Doctors, not report cards, shape consumer choices
Survey finds recommendations outweigh ratings
In this age of ratings and report cards, physician recommendations about health plans, hospitals, or other providers continue to be patients’ most valued resource, according to a recent survey of health care consumerism.
"Americans are really turning to [their regular physicians] and trusting their opinions," says Mollyann Brodie, PhD, senior researcher and director of special projects for the Kaiser Family Foundation in Menlo Park, CA. "They’re valuing those recommendations above any expert evaluations."
In a 1996 national telephone survey of 2,006 adults, consumers cited "a regular doctor" as the most influential source of recommendations on health plans, other doctors, or hospitals. (See chart, p. 19. For information on ordering a copy of the report, see editor’s note.)
Recommendations from family or friends formed the second most influential source of health care information, according to the survey, which was sponsored by the foundation and the federal Agency for Health Care Policy and Research (AHCPR) in Rockville, MD. It was conducted by Princeton (NJ) Survey Research Associates.
The survey shows that consumers are not ready to rely on report cards, expert ratings, and published outcomes measurements for their health care decisions, Brodie says. For example, 76% of respondents said they would choose a surgeon who had previously treated their family without problem over one who had higher independent ratings.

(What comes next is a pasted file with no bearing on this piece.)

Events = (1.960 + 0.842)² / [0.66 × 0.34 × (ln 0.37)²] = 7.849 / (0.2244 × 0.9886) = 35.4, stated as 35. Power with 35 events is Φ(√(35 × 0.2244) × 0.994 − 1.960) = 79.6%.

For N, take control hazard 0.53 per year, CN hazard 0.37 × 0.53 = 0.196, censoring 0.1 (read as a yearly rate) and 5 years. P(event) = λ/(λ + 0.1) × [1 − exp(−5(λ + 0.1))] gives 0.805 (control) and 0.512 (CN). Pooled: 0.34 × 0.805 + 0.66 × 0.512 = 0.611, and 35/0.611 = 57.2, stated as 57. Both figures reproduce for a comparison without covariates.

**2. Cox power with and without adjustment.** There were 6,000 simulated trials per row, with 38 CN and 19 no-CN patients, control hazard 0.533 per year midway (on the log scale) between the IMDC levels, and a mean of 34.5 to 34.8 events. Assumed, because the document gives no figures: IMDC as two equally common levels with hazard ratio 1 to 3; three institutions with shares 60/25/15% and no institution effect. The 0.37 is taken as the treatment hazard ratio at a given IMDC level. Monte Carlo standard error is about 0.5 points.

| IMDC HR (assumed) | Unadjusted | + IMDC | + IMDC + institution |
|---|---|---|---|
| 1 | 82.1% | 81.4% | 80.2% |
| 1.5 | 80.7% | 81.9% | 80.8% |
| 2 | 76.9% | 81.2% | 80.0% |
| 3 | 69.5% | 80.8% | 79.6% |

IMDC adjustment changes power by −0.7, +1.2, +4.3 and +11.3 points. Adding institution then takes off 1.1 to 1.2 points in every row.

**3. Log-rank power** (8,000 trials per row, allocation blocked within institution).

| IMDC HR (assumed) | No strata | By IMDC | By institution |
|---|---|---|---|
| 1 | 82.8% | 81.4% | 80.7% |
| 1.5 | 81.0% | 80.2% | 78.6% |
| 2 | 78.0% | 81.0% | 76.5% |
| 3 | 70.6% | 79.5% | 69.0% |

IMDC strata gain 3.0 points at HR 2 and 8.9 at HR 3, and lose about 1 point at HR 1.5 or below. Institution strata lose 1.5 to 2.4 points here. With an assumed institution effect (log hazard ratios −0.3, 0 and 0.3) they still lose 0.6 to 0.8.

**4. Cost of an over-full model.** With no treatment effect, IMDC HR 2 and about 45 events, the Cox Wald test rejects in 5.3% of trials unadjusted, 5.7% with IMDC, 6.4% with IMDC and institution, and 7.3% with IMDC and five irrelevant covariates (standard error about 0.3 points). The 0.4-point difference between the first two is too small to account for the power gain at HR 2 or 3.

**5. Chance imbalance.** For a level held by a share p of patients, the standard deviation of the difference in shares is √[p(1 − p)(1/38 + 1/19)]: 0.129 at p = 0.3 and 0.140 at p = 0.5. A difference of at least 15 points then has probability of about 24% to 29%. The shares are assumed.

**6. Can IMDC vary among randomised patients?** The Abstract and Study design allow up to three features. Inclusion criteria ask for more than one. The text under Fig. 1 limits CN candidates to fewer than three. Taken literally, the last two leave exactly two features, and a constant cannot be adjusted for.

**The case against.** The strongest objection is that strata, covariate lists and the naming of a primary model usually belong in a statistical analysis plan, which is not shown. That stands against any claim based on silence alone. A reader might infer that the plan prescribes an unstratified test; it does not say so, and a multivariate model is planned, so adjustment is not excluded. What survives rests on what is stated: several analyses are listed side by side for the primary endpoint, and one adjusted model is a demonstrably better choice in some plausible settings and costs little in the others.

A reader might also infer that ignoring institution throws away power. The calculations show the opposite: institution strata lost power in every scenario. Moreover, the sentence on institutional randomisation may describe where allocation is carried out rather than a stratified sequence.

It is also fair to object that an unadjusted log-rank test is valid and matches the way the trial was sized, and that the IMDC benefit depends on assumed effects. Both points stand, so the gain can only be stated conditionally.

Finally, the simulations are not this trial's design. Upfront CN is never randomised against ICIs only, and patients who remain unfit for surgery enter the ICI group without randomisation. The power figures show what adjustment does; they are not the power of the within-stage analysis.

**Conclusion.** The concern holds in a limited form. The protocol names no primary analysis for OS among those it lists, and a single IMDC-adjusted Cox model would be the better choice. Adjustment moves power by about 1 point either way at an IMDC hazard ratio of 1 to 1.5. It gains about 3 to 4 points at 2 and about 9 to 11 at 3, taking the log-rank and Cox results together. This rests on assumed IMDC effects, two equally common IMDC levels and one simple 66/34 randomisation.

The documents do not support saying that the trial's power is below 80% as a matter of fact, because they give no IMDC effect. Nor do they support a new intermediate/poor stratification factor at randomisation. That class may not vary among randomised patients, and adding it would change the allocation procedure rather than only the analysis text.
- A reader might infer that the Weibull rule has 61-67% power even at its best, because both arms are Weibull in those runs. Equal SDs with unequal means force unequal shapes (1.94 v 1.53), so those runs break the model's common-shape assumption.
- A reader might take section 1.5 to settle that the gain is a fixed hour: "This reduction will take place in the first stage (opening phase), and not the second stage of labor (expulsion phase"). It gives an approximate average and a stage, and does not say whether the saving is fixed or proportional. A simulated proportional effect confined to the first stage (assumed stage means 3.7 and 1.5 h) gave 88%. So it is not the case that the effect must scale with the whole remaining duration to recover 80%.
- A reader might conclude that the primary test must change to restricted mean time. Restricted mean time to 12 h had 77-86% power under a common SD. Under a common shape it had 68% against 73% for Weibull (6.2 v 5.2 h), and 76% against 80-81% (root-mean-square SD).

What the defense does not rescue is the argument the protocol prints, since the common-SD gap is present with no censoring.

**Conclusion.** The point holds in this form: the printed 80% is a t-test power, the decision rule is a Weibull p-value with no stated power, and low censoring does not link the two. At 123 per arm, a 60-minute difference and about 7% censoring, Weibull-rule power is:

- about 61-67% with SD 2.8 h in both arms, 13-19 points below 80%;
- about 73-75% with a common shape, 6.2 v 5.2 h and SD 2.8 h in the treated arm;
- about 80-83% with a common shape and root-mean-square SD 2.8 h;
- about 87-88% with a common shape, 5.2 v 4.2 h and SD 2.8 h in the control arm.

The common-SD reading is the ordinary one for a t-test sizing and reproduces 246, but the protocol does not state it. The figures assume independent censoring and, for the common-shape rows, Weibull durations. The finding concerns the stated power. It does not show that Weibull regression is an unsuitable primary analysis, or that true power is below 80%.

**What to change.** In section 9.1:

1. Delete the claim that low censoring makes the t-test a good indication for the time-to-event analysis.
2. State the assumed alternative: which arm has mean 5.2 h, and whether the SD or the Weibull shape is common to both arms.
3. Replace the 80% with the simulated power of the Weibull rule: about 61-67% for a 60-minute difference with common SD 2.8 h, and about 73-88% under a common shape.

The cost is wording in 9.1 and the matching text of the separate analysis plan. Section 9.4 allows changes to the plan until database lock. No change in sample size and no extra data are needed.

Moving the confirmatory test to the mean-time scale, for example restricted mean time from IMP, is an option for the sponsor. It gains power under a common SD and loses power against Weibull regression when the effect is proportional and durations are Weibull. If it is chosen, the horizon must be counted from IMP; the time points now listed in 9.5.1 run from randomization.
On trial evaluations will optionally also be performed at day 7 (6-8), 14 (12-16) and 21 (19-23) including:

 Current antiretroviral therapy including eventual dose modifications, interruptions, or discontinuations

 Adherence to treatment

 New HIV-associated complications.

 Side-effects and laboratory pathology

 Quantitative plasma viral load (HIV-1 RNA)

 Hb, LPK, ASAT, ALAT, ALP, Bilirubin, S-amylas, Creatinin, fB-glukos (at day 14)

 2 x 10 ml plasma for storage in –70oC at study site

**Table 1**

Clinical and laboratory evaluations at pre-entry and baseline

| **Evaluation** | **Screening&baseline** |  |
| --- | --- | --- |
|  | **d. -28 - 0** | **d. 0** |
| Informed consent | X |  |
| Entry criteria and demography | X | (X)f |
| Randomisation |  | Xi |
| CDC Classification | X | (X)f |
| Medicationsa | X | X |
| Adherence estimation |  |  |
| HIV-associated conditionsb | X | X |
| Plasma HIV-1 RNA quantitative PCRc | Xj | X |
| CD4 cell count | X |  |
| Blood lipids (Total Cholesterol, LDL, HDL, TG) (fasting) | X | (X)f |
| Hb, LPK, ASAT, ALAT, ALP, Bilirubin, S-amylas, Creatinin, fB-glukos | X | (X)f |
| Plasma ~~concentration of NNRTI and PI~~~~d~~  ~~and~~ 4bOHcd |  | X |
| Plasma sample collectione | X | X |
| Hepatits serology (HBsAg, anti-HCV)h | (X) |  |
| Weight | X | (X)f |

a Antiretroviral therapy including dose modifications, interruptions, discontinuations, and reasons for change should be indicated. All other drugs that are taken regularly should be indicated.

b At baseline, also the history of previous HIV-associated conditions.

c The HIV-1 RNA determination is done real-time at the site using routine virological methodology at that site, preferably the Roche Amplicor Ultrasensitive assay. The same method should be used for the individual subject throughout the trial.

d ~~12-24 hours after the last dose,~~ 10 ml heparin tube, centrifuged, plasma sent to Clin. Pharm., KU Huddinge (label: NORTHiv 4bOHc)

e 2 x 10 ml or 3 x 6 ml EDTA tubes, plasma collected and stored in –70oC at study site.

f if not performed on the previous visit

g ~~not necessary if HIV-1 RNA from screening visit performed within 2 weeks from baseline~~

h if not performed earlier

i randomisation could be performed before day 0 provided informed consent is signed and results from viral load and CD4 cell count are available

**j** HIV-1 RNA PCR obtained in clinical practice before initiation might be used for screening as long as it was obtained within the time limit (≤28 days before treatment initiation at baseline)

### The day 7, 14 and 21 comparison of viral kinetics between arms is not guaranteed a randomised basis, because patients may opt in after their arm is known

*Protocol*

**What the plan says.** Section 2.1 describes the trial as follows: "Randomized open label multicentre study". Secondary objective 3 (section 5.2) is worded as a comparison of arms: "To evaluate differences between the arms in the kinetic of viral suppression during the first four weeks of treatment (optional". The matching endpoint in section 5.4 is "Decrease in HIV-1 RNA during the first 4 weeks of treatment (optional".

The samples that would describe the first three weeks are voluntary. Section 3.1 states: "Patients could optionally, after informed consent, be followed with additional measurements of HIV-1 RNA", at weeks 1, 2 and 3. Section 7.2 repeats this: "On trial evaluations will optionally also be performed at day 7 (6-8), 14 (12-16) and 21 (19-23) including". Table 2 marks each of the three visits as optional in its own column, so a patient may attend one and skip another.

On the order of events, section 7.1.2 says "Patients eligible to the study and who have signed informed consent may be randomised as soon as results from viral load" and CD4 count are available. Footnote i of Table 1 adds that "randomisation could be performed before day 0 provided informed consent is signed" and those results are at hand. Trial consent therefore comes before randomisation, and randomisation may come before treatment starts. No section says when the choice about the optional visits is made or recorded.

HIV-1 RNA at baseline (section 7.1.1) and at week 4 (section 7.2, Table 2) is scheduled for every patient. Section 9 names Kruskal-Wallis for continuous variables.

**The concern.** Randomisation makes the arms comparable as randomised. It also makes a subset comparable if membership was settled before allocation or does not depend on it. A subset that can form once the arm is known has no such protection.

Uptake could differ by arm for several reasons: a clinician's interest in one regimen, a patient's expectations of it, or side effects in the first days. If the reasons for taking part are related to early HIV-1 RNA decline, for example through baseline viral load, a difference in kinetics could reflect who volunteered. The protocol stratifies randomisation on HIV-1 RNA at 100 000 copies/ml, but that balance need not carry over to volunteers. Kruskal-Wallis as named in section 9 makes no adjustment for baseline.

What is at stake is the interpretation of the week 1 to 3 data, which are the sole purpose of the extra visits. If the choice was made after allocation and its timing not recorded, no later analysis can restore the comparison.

"People think the [health care] marketplace is going to be changed by consumers making decisions [based on report cards]," she says. "This survey proves we are so far away from that actually being the case."
However, physicians may benefit from outcomes-based evaluations, which they could use in making recommendations to their patients, she notes.
Sandra Robinson, MSPH, acting director of the Center for Quality Measurement and Improvement at AHCPR, found encouragement in the finding that 39% of respondents had seen information comparing the quality of health care plans, doctors, or hospitals within the past year.
"The most positive aspect of this [survey] is that people really want more information about quality," she says. "They value quality and they can discriminate between quality and access to services."
For example, consumers said the quality and range of benefits in their plans were more important than cost.
Other findings included:
• In choosing doctors, consumers say they are most influenced by how well a doctor communicates with patients and shows a caring attitude. (See chart on p. 19.)
• Only half of Americans have a choice among health plans.
• The majority of Americans believe doctors have more influence over the quality of health care than do health insurance plans.
• Americans say they would be more influenced by patient surveys and ratings by an independent organization.
[Editor’s note: To order a free copy of Americans as Health Care Consumers: The Role of Quality Information, contact the Kaiser Family Foundation at (800) 656-4KFF.]